Parents should be “reassured” Covid-19 has not caused the deaths of any otherwise healthy schoolchildren in the UK, researchers say.
Children’s risk of needing hospital treatment for coronavirus is “tiny” and critical care “even tinier”, they say.
However, black children, those who are obese and very young babies have a slightly higher risk.
The BMJ study looked at 651 children with coronavirus in hospitals in England, Wales and Scotland.
It covers two-thirds of all children’s admissions in the UK due to Covid-19 between January and July and confirms what is already known about the minimal effects of the virus on children.
A “strikingly low” 1% of these 651 children and young people – six in total – had died in hospital with Covid-19 compared with 27% across all other age groups, the study found.
Eighteen per cent of the children needed intensive care.
And the six who had died had had “profound” underlying health conditions that had often been complex and themselves life-limiting.
Children with such conditions remained vulnerable to the virus and must take precautions, the researchers said.
But for others, the risk was extremely low.
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“There have been no deaths in otherwise healthy school-age children,” said study author Prof Calum Semple, from the University of Liverpool.
“There is no direct harm from children going back to school,” he added.
Co-author Dr Olivia Swann, from the Royal Hospital for Sick Children, in Edinburgh, said she hoped the findings would be “extremely reassuring for parents across the UK”.
The most common symptoms in children admitted to hospital were a fever, cough, nausea or vomiting and shortness of breath.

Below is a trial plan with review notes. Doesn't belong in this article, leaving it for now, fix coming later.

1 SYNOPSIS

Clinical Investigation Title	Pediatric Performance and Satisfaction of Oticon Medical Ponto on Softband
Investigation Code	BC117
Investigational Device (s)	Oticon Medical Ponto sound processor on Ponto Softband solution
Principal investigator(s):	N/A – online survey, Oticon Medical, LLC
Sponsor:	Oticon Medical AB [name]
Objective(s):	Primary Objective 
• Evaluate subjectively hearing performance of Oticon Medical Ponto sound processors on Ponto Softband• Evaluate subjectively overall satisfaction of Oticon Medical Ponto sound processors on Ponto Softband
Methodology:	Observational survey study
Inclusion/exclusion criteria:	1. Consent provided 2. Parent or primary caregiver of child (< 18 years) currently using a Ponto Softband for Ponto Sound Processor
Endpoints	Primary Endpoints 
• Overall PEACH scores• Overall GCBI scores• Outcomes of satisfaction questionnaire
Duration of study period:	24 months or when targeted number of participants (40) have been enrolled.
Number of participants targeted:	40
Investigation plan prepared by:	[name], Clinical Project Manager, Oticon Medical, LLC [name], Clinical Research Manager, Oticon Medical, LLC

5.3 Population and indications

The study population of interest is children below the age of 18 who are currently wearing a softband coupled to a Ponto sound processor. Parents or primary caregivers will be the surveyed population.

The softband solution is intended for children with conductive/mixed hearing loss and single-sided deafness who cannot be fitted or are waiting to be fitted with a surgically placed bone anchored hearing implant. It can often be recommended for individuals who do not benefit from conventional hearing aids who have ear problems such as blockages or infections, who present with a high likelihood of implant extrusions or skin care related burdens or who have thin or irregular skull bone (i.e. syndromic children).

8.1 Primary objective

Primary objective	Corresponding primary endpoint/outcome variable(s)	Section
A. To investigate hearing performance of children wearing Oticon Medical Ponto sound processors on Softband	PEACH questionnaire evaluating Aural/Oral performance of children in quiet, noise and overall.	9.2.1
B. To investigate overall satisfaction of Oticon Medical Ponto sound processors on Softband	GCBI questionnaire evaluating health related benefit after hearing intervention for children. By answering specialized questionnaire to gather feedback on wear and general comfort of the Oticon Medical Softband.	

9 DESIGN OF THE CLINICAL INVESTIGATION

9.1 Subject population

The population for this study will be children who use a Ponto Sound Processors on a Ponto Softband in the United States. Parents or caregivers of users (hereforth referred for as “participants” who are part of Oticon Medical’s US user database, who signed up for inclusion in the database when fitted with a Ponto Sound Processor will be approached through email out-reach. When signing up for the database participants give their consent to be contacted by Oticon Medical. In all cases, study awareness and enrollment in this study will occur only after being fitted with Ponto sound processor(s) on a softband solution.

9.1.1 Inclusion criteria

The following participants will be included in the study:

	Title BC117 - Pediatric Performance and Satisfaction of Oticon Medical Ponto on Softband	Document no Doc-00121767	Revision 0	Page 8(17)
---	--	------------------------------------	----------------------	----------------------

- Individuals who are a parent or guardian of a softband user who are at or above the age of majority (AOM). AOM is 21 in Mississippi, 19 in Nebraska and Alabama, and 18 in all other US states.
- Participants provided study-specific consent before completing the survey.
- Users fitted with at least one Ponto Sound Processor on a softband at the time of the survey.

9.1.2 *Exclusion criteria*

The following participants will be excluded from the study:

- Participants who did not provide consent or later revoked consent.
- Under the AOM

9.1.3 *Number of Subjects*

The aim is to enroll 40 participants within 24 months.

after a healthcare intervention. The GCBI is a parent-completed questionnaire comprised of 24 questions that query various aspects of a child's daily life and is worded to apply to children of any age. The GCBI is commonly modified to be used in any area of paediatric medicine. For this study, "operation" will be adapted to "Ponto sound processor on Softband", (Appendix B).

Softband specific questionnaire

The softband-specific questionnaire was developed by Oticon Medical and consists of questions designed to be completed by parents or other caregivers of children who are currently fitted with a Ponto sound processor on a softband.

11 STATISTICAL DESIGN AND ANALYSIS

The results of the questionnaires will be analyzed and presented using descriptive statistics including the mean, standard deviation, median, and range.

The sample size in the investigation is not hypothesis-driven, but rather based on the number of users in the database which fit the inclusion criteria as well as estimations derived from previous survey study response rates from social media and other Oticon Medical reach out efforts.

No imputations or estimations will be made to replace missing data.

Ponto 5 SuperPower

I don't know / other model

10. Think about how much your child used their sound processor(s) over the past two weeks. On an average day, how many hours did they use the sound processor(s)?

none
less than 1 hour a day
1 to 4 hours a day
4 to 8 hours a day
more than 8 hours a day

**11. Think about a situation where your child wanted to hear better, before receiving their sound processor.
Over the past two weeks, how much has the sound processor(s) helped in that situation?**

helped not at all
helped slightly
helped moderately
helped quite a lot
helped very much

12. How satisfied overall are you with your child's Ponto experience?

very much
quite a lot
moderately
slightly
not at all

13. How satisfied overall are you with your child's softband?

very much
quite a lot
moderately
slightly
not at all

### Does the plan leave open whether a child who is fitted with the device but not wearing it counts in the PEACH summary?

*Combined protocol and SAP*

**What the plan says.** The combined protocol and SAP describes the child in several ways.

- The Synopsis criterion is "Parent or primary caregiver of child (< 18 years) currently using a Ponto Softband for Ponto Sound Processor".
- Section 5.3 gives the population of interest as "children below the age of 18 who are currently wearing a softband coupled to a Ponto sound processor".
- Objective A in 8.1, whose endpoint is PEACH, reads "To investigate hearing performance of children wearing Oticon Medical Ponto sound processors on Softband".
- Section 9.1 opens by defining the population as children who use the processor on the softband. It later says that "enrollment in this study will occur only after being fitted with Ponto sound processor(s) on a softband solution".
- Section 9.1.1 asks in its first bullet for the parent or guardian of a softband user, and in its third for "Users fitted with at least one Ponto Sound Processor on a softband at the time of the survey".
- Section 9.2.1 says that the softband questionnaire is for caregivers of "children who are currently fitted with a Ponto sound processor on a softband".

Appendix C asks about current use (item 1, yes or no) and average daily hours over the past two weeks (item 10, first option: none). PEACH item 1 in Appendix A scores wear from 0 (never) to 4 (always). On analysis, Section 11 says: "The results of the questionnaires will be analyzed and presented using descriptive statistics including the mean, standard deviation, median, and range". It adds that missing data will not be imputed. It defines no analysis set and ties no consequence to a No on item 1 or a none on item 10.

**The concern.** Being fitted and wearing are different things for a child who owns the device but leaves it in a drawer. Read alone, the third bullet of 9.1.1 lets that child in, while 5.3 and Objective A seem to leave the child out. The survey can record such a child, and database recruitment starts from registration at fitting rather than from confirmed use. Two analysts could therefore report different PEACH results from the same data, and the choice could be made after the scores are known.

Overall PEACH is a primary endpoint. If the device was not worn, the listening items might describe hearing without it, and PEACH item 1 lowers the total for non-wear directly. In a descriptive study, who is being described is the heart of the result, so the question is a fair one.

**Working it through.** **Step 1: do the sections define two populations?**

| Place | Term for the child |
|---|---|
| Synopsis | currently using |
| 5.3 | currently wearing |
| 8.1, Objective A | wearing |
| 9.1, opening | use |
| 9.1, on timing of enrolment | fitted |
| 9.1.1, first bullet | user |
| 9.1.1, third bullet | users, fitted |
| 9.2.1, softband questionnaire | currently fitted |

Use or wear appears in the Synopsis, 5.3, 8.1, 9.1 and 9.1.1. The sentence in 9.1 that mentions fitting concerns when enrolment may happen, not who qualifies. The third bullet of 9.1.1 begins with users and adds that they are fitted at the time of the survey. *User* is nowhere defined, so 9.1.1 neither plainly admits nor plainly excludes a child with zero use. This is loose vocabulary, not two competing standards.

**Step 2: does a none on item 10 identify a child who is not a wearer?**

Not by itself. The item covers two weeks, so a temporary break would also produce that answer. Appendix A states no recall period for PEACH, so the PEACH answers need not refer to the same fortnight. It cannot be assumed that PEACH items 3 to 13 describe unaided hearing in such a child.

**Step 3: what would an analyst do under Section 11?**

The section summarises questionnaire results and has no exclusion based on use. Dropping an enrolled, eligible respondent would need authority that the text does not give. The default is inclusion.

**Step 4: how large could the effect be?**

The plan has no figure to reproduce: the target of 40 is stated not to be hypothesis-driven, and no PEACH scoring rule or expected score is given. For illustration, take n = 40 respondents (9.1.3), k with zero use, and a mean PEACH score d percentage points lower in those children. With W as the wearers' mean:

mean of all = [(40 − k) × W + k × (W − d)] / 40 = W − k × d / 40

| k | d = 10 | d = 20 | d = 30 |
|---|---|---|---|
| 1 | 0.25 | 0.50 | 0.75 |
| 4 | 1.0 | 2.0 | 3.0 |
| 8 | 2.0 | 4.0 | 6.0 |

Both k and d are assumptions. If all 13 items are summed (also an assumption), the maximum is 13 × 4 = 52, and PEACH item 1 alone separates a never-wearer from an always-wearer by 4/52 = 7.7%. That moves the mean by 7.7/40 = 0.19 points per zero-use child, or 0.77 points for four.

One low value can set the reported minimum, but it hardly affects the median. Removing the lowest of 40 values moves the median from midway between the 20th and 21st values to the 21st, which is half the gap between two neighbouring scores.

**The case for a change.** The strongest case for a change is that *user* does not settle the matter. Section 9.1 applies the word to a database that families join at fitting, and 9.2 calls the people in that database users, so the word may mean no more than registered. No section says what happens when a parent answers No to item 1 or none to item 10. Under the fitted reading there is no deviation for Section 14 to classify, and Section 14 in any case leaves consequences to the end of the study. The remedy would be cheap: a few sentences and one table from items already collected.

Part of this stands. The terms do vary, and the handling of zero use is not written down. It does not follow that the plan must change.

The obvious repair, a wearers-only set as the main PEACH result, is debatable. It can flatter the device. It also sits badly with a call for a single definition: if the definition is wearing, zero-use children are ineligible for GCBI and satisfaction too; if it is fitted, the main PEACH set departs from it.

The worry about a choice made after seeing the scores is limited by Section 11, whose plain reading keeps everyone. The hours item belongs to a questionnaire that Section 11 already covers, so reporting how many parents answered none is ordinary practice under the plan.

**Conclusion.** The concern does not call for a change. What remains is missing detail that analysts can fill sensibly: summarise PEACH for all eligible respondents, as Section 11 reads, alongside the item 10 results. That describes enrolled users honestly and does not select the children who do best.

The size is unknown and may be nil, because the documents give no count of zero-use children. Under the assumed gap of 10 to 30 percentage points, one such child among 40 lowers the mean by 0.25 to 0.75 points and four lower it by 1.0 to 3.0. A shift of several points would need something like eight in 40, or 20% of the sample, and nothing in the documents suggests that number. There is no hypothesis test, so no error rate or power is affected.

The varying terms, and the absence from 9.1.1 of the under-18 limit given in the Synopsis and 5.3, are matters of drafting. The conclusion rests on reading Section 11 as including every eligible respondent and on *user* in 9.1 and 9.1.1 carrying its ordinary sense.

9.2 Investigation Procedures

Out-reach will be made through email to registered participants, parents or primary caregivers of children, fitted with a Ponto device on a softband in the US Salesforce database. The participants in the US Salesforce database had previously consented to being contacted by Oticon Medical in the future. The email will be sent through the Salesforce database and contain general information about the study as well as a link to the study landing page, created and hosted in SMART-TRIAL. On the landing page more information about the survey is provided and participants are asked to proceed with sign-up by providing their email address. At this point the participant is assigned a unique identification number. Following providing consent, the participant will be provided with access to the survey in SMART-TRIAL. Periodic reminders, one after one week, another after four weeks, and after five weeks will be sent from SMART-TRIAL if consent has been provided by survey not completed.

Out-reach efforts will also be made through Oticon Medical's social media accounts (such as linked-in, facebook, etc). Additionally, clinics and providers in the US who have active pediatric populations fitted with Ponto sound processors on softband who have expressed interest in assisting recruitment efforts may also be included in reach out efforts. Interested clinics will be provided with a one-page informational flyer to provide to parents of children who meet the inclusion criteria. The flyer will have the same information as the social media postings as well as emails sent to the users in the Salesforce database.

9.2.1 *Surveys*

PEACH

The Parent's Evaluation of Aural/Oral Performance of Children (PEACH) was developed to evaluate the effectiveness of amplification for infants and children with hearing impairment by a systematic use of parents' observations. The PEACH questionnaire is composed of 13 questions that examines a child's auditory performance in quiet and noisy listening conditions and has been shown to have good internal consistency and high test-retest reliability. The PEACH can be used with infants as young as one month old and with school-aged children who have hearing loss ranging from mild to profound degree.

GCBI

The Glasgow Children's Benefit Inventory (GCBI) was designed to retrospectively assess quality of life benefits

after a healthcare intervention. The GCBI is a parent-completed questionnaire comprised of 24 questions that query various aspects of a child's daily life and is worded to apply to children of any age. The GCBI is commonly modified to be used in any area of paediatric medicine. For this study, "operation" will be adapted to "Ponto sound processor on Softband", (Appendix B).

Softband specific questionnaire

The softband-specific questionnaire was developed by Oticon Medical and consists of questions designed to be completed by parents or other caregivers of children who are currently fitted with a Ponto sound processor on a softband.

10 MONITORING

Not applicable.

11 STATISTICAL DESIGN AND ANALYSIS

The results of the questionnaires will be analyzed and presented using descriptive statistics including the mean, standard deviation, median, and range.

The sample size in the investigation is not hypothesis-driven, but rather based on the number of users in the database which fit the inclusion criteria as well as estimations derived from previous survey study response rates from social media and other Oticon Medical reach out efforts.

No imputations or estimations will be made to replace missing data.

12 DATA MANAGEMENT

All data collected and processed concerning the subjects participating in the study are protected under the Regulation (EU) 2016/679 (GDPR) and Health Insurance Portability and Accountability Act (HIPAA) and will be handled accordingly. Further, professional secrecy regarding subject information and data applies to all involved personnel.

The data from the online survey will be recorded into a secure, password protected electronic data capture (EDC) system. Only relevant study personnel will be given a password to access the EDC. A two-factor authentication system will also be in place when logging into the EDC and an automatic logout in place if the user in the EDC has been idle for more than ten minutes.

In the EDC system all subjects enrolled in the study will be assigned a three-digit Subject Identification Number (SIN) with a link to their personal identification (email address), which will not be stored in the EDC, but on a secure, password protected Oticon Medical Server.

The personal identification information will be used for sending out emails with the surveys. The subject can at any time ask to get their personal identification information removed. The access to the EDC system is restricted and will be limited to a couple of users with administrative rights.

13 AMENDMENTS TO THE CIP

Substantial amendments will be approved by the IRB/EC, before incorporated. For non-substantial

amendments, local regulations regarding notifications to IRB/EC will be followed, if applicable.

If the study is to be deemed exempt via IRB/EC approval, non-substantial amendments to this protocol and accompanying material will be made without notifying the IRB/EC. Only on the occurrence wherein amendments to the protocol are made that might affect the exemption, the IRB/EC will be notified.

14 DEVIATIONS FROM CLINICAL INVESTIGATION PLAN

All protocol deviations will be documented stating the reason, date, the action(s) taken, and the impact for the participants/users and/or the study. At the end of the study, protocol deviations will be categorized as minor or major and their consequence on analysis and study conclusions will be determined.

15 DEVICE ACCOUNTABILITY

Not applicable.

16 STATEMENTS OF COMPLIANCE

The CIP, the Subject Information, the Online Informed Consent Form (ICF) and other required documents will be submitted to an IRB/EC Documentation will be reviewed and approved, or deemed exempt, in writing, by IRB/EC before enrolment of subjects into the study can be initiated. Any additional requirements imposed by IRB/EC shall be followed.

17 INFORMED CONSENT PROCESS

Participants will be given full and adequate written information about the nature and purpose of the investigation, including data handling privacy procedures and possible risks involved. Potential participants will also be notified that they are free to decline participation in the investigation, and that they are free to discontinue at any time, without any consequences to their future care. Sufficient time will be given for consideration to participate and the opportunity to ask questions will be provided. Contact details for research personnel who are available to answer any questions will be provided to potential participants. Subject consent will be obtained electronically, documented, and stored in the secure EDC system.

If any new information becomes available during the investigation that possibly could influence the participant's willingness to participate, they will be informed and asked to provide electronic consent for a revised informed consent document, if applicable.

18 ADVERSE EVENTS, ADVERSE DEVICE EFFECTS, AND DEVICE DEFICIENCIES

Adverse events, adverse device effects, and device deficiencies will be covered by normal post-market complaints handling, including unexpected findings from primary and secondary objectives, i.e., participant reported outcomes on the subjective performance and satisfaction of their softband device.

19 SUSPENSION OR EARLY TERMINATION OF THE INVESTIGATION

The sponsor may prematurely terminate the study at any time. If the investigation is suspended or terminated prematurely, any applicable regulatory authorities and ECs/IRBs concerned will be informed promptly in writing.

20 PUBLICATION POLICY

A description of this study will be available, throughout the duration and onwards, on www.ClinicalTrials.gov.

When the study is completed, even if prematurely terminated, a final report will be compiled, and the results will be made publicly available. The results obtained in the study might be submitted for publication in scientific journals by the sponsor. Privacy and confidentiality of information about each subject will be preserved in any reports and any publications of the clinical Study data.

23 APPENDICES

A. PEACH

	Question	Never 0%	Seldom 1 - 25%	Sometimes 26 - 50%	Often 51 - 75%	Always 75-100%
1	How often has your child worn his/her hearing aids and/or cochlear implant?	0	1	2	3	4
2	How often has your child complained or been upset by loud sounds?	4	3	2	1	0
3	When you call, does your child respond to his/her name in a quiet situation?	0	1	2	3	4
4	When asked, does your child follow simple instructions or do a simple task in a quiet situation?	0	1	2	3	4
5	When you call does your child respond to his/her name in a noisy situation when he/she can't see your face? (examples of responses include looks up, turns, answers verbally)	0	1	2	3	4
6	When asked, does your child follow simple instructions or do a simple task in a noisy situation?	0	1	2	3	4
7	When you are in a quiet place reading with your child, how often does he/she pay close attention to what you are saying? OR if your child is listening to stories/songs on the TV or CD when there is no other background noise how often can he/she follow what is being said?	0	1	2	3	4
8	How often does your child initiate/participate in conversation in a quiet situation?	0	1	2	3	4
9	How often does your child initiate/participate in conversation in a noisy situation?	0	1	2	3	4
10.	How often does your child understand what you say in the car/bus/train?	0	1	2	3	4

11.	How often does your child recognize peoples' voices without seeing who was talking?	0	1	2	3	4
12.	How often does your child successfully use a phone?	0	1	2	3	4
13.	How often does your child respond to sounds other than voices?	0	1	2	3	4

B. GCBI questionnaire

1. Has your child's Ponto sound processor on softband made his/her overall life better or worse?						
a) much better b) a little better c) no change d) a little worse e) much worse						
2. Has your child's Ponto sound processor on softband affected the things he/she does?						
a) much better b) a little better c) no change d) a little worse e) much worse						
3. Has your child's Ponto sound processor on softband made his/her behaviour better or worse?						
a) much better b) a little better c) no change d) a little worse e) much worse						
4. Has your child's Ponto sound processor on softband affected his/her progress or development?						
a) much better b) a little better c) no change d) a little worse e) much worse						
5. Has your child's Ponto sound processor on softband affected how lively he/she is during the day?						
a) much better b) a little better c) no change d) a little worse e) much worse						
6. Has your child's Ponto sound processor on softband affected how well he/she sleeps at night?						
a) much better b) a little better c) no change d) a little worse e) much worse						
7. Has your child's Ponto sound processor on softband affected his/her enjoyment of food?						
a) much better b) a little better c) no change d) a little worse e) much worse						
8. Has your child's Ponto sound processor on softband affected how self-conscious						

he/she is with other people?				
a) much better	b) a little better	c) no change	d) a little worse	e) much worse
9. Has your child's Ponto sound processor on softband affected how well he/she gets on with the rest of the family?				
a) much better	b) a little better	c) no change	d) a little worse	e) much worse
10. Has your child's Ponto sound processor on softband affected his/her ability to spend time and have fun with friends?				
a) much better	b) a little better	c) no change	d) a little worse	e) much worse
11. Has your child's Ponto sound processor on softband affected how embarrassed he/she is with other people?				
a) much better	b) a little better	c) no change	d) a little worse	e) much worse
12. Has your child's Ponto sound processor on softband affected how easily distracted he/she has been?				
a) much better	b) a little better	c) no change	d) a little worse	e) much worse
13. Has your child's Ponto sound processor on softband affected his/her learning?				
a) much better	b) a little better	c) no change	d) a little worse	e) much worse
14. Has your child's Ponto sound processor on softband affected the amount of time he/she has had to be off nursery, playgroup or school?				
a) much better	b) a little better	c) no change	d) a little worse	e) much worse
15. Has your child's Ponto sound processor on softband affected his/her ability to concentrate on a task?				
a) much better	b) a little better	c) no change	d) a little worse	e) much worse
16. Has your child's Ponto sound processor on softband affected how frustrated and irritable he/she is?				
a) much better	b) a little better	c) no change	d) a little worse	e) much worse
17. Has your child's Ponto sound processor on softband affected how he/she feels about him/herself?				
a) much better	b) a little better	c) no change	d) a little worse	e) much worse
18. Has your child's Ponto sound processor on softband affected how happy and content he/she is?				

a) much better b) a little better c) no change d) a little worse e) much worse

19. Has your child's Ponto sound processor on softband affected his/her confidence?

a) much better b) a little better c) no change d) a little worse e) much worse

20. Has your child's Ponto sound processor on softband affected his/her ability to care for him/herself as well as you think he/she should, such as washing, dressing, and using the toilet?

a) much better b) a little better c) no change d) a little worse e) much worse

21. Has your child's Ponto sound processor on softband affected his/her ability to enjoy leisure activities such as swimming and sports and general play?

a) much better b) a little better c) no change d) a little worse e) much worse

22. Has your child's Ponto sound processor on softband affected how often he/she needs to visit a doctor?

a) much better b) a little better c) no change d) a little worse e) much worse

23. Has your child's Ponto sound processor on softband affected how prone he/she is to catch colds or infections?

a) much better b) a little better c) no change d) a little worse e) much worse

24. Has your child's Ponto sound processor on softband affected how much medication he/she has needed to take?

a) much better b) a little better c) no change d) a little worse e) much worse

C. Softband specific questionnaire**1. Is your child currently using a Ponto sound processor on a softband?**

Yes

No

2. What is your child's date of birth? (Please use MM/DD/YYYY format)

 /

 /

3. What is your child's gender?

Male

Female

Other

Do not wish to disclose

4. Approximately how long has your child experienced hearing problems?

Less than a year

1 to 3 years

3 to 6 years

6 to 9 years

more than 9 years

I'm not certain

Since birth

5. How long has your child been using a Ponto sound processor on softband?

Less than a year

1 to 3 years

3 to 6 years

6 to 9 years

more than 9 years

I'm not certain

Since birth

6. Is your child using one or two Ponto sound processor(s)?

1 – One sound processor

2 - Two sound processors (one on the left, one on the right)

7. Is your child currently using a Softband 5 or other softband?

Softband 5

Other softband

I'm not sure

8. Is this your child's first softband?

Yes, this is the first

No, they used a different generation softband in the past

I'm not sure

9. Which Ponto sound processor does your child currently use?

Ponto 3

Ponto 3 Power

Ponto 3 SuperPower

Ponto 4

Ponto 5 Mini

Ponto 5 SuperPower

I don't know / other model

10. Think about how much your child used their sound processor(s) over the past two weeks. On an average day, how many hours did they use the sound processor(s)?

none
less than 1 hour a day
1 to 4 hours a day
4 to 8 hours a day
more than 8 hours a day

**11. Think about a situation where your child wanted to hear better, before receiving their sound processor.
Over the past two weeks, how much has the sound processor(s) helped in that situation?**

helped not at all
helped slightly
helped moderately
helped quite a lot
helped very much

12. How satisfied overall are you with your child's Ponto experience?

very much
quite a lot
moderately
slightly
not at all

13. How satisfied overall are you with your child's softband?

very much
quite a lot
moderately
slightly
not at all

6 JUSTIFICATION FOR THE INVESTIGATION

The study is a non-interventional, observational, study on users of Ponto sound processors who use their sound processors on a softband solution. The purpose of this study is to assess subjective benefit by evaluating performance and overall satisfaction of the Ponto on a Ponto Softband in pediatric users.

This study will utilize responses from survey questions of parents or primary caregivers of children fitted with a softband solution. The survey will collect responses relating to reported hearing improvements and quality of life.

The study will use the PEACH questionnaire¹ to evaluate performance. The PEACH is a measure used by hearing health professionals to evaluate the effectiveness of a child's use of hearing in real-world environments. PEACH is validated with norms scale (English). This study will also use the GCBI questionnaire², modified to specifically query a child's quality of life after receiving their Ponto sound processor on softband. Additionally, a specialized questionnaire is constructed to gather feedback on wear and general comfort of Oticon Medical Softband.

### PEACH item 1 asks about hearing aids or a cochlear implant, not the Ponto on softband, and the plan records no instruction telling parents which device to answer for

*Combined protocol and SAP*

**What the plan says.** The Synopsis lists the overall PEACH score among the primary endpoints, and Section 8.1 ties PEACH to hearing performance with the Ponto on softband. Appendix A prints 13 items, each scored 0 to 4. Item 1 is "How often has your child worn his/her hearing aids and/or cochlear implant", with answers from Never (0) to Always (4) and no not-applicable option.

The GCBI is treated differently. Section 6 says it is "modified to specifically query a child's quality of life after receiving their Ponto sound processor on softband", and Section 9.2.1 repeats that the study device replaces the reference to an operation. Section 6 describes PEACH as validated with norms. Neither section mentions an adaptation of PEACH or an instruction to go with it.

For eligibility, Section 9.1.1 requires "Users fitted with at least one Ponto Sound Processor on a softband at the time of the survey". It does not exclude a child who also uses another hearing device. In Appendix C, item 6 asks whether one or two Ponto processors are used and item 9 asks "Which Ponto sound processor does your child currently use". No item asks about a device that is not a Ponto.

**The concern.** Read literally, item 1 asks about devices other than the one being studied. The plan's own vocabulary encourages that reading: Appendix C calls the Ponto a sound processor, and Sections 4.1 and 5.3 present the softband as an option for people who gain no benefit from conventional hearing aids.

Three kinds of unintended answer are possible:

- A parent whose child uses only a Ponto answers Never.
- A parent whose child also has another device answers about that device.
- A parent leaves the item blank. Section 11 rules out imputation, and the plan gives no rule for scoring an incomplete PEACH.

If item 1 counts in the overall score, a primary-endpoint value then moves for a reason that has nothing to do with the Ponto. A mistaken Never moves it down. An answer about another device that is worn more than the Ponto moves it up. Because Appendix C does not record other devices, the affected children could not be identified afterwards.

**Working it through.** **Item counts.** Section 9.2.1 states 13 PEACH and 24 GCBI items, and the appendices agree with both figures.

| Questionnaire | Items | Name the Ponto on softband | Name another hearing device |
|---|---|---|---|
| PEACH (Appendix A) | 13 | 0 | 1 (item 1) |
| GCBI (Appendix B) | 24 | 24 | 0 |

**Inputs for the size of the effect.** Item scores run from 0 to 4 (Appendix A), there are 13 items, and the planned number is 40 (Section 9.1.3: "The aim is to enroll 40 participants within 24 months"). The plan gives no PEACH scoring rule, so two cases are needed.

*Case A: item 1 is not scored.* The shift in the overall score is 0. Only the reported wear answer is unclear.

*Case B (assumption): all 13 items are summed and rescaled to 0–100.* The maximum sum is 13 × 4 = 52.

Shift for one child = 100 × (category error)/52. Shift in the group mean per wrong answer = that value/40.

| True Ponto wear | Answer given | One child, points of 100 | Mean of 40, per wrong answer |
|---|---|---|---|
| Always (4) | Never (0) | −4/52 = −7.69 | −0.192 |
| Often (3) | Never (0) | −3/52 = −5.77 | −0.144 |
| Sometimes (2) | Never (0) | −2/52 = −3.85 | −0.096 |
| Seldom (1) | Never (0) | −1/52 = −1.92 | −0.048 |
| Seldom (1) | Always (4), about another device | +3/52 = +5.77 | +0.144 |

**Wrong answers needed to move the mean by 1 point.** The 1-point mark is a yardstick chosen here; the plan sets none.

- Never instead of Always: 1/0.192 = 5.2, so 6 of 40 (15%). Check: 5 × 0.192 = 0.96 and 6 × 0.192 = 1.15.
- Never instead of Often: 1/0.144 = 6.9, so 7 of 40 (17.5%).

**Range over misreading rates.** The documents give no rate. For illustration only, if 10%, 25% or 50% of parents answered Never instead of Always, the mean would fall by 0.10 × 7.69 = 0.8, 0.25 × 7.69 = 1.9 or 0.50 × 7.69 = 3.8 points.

Older children were more likely to have stomach pain, headache and a sore throat.
Of the 651 children in the study, 42% had an underlying health condition – the most common ones being illnesses affecting the brain and nervous system (11%), cancer (8%) and asthma (7%).
But having asthma – unlike being obese – had not made the children more likely to need intensive care.
Of the children studied, 52 were also diagnosed with a multisystem inflammatory syndrome linked to coronavirus, with the first case seen by doctors in mid-March.
These children – none of whom died – were more likely than the others to be older, about 10, and from ethnic minorities.
And they were five times more likely to be admitted to intensive care, where they responded well to treatment.
Based on their study, the definition of this syndrome could now be broadened to include symptoms such as fatigue, headache, sore throat and muscle pain, the researchers said, on top of the symptoms already listed by the World Health Organization.
Dr Liz Whittaker, of Imperial College London, said the findings echoed other studies of Covid-19 in children.
“Very low numbers of children have been admitted to critical care and the researchers reported a very low death rate – particularly in comparison to adults but also in comparison to the death rate due to other infections, influenza, chicken pox, meningitis, group-A-strep[tococcus] sepsis etc, and other causes of childhood death – for example, road traffic accidents,” she said.
The fact black children were more commonly affected by the very rare inflammatory syndrome “reflects the higher incidence of coronavirus infection in these communities”, Dr Whittaker added.